Referendum approved by U.Va. voters
Approved proposal offers support for creation of sustainability house
From Brown College to the language houses, the University features a number of housing options geared toward specific student interests. Of the students who voted on last week’s referendum, a majority would like to see a “green” option added to the University’s offerings.
Of the 1,697 students who voted, 1,570 approved the initiative to support the creation of a sustainability house, and 127 voted against it, according to University Board of Elections Chair Alisa Abbott.
According to the referendum, “This house would provide university housing to 10-20 upperclassmen students with programming focused on sustainable living, including reduced energy and water use, a garden, composting, and other projects to try to make living in Charlottesville ‘green.’”
Rather than constructing a new building, a current house in Charlottesville would be retrofitted to “provide a model for sustainable living in pre-existing buildings and a space for educational and research opportunities in an interdisciplinary community atmosphere.”
Abbott said she was pleased with the voter turnout for the referendum.
“UBE did as much as it could to advertise and publicise via flyering [and] e-mails,” Abbott said. “We tried to do as much environmentally-kind advertising as we could, considering the nature of the referendum, so there probably wasn’t as much flyering as usual.”
Though few people voted against the referendum, Abbott said she could see both sides of the issue.
“People might think it could end up being really expensive,” Abbott said. “I’m not really surprised [by the results] but I do understand why both sides would want to vote a certain way.”
Regardless of the differing opinions, Mark Williams, a member of the Student Council Environmental Sustainability Committee and task force leader of this particular project, said he thought the voter turnout was “really tremendous.”
About six percent of the student body voted, Williams said, which he noted is unusual, especially for a fall referendum.
“This being the only referendum on the ballot really could have decreased our turnout,” he said. “The results show strong evidence that U.Va. students are totally in support of sustainability.”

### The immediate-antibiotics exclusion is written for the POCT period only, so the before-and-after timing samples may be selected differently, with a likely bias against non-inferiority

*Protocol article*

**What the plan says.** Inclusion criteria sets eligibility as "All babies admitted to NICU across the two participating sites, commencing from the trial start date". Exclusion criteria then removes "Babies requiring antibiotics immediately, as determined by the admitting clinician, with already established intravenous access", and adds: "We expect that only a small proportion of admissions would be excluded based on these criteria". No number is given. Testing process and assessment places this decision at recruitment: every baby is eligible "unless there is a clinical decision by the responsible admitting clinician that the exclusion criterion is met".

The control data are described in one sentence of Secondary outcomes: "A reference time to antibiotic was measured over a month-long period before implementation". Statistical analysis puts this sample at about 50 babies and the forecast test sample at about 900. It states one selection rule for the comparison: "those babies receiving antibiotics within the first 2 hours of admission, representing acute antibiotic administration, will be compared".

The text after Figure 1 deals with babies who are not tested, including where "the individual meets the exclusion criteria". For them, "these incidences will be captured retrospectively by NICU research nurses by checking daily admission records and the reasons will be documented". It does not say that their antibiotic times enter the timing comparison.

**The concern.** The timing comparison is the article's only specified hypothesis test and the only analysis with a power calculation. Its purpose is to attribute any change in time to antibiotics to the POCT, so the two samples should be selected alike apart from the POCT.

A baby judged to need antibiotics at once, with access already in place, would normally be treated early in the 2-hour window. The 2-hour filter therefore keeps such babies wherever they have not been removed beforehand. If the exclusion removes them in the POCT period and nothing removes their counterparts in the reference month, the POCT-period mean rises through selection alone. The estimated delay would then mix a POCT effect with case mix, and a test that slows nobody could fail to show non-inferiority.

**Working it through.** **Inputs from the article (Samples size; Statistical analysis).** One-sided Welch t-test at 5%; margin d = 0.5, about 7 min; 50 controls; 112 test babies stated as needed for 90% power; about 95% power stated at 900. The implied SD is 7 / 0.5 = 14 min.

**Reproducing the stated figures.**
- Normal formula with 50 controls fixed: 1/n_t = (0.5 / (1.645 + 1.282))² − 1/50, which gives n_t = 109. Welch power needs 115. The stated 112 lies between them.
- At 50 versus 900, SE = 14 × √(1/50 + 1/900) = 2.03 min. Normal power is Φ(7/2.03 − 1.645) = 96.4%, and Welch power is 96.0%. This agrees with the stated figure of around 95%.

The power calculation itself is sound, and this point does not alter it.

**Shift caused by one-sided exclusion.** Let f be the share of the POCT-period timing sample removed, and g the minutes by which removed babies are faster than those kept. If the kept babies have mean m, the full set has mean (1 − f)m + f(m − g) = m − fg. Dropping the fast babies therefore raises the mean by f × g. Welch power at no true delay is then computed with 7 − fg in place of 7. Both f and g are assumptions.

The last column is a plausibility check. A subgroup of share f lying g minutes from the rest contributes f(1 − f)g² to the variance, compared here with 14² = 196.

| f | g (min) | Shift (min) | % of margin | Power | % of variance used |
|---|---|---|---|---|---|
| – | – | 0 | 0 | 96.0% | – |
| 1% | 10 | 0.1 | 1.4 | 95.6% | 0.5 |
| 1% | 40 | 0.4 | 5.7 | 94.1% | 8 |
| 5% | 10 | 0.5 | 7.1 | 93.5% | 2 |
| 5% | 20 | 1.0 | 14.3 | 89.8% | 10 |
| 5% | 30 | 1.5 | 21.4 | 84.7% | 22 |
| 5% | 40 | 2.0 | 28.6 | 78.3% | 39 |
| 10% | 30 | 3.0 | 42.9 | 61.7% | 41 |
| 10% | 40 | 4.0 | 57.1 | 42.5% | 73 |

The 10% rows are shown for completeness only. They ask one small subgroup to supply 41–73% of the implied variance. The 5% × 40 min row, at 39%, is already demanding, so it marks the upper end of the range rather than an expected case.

Now that the idea has received support through this referendum, Williams said his committee will continue to work in cooperation with the Office of the Architect to develop a complete proposal for the house.
“Ultimately it boils down to finding money for the project, through the administration or through private donors,” he explained.
Though at this point the plans are only conceptual, the committee has worked out a proposal for how students would be chosen to live in the house.
“It would be much like Brown College,” he said, adding that students who are “actively living” in the house would choose the next group of students to enter the house. Williams stressed, however, that at this point “nothing is confirmed.”
As far as a timeline for the project, Williams said his committee is currently playing it by ear.
“Of course we would like to have it by next fall but it really just depends on the administration and how fast they work with this,” he said. “It hasn’t been approved by any means yet ... but the students [involved] are pushing as fast as they can.”
Student Council President Matt Schrimper said the University has been very receptive to working on this project with the committee.
“I think this [referendum] will be very important as we try to work with the University to make this a reality,” he said. “I believe this was the single largest turnout for any fall referendum, and I think it’s a testament to the work that the environmental sustainability committee has done getting people excited about sustainability at the University.”